I am often told by clients that they don’t feel that they have any leverage when dealing with insurance payers to get better rates. The reality is that every practice has a certain amount of leverage when dealing with the insurance payers at the negotiation table. Even a smaller practice can certainly find ways to argue for better rates. In fact, small groups have an even better opportunity than they realize simply due to the fact that insurance payers don’t want to see consolidation or see you join another group.
Here, I will be providing you the same structure I use when interviewing clients to identify their strengths when coming to the negotiation table:
- Look at your specialty and the most common diagnoses that you treat. If you are a primary care provider, for example, start pulling data online regarding the costs related to treating chronic conditions such as high blood pressure, hyperlipidemia, diabetes et cetera. Relate this information back to your practice and how your expertise or service can more effectively treat the condition. Here’s are a few examples of this:
- A PCP that has an office in an area where the incidence rate of chronic conditions is higher. Particularly if there is a shortage of their type of provider in the area. Additionally, perhaps you provide same-day visits for these patients that prevents them from presenting to the emergency room.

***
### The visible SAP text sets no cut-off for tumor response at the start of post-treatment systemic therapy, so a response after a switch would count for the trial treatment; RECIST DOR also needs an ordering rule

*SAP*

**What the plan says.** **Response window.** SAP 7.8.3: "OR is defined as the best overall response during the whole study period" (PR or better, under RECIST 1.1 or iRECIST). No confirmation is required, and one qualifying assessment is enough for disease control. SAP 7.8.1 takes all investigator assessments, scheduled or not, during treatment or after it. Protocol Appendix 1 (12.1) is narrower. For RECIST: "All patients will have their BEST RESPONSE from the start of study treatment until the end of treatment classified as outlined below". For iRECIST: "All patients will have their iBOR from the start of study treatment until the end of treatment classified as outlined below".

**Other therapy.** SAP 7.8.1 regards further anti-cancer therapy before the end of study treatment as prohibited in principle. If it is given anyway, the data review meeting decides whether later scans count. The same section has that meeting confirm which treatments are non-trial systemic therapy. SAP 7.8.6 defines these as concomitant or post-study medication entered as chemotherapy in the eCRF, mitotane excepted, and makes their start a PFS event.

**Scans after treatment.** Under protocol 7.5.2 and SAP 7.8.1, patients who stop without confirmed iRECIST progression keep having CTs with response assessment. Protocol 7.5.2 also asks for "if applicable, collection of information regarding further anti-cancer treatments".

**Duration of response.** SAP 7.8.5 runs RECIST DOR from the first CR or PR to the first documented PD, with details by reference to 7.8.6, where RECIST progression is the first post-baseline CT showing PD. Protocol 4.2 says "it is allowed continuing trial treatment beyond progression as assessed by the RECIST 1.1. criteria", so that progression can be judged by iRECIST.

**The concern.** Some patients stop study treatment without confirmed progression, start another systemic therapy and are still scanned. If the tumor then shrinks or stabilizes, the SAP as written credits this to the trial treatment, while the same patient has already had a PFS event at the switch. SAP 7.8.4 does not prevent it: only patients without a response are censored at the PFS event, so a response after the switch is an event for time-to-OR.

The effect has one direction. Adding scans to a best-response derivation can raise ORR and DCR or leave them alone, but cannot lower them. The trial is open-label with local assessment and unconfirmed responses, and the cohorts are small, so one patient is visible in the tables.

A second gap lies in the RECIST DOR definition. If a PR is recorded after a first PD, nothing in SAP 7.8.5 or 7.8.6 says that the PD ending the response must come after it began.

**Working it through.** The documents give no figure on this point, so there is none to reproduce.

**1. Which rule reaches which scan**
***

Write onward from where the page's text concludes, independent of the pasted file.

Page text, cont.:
- A dermatologist with an effective recall program to screen patients for skin cancer.
- A provider that has a conservative approach to treating patients that prevents surgery or further treatment in the future.
- The emergency room is nobody’s friend. Whenever you can convey how you can prevent emergency room visits of your patients, you can show how you are creating cost savings to the health plan. Examples of this include: Making yourself available for same-day or next-day appointments, ability to reach you or an answering service after-hours or accepting immediate referrals from referring providers.
- Your rates are your biggest indicator of whether you have leverage. It’s unethical (And sometimes illegal!) to ask other providers what they are getting for their reimbursement and then use that as a negotiation strategy (It can be considered price-fixing). But what you can do is benchmark your rates and compare them to your other payers. When you identify the payers with lower rates, it’s safe to assume that you could possibly get your rates on par with your other payers. We have a nifty guide that shows you how to easily benchmark your reimbursement rates if you click this link).
As you can see, there is a trend here. You want to identify how you save the health plan money. Once you have these points, you can use that to build your value proposition.
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